Alec Edgington delivered two blows to this proposal, which were basically two consequences of the same observation. The observation, which I had spotted without properly appreciating its significance, was that if have non-zero weight, then , and therefore . One consequence of this is that a weighting with is usually not close to a weighting with . Indeed, suppose we can find with and . Then the moment becomes non-zero, is forced to jump from to at least .
A second consequence is that talking about geometric means is a red herring, since that condition implies, and is implied by, the simpler condition that the family of sets with non-zero weight is union closed, and whenever with .
However, this still leaves us with a strengthening of FUNC. Moreover, it is a genuine strengthening, since there are union-closed families where it is not optimal to give all the sets the same weight.
Incidentally, as was pointed out in some of the comments, and also in this recent paper, it is natural to rephrase this kind of problem so that it looks more like a standard optimization problem. Here we would like to maximize subject to the constraints that whenever and for every in the ground set. If we can achieve a maximum greater than 2, then weighted FUNC is false. If we can achieve it with constant weights, then FUNC is false.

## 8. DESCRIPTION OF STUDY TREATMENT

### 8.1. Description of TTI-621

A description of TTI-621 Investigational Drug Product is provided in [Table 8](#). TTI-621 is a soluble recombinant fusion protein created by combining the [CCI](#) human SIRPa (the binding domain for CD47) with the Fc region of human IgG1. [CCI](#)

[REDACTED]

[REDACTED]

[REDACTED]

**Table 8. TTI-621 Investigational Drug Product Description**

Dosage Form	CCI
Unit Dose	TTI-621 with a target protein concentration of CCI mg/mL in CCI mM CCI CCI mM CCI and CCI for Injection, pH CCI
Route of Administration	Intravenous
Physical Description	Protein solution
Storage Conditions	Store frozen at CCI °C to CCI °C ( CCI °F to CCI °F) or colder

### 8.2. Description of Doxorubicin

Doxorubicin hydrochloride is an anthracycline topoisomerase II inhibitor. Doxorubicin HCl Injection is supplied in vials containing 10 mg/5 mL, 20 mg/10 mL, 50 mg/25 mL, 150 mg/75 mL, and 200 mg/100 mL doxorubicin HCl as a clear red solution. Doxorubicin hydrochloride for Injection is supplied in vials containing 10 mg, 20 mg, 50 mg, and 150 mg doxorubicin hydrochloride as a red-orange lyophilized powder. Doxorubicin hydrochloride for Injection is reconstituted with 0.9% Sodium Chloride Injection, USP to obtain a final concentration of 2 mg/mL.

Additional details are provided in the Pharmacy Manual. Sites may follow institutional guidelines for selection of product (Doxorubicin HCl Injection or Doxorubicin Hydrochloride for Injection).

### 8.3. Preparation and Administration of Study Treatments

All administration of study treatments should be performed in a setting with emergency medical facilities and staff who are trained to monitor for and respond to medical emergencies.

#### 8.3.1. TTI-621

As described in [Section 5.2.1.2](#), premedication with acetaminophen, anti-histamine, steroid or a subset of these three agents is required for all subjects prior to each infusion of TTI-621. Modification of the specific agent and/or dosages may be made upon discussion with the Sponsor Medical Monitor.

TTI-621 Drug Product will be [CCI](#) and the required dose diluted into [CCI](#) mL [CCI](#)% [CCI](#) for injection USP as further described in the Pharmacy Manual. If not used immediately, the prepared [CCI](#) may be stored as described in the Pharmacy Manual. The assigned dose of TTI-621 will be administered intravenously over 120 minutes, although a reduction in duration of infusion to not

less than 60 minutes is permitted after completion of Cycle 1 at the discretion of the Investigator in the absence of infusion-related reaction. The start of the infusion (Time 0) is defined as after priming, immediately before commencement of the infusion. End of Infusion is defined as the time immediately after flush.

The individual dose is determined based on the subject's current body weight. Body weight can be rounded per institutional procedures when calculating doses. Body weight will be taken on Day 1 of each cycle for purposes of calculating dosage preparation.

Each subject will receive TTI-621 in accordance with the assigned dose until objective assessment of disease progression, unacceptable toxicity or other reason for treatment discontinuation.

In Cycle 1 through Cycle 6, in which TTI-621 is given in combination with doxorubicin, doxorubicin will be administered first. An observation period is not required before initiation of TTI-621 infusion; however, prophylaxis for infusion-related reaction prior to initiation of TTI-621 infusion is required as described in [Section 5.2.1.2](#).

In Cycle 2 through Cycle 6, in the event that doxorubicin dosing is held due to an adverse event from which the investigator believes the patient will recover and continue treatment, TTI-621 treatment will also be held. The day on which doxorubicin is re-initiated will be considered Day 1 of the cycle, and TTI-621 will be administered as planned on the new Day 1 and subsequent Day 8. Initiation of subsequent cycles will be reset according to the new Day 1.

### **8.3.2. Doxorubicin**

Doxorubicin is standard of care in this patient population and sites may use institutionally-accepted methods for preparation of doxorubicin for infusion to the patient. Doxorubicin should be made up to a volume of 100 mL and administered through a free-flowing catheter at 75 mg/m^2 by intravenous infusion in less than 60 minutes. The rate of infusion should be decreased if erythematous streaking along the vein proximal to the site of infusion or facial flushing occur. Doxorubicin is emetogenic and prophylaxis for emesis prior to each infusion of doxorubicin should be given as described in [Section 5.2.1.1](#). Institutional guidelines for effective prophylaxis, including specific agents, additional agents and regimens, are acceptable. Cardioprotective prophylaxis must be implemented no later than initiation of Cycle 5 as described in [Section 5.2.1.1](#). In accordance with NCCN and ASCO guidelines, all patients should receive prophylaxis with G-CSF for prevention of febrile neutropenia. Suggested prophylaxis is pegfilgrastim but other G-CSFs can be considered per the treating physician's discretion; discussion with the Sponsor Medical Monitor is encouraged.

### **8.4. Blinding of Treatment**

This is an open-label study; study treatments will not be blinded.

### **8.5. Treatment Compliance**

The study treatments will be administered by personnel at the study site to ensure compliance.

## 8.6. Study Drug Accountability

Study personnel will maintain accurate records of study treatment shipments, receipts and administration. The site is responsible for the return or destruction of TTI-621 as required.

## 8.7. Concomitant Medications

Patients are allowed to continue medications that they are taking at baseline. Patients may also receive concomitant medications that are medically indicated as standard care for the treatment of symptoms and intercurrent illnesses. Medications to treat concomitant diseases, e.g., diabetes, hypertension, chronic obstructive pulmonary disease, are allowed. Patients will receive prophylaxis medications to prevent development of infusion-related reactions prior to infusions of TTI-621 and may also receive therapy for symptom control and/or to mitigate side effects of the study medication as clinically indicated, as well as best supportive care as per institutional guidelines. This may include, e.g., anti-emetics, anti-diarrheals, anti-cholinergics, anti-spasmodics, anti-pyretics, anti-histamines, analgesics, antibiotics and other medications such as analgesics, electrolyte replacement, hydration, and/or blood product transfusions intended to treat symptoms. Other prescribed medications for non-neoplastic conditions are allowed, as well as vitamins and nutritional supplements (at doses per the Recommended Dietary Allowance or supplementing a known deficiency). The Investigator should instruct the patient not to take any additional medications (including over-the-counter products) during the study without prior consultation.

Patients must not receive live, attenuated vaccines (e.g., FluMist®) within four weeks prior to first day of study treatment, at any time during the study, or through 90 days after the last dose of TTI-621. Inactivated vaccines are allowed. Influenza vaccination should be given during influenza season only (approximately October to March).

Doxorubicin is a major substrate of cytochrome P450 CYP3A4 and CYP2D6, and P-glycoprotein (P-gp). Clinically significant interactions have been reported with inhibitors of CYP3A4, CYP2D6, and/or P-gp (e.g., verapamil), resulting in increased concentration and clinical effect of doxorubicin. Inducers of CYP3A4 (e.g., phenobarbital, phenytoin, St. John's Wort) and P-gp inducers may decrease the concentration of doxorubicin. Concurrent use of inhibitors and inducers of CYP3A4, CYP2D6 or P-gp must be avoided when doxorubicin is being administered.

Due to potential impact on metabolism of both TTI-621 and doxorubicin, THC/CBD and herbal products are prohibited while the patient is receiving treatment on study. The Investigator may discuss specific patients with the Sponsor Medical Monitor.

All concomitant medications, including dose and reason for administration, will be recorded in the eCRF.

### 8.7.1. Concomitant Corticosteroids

However, this is not a linear relaxation of FUNC, since for the weighted version we have to choose the union-closed family before thinking about the optimum weights. The best that might come out of this line of enquiry (as far as I can see) is a situation like the following.
- Weighted FUNC is true.
- We manage to understand very well how the optimum weights depend on the union-closed family .
- With the help of that understanding, we arrive at a statement that is easier to prove than FUNC.
That seems pretty optimistic, but it also seems sufficiently non-ridiculous to be worth investigating. And indeed, quite a bit of investigation has already taken place in the comments on the previous post. In particular, weighted FUNC has been tested on a number of families, and so far no counterexample has emerged.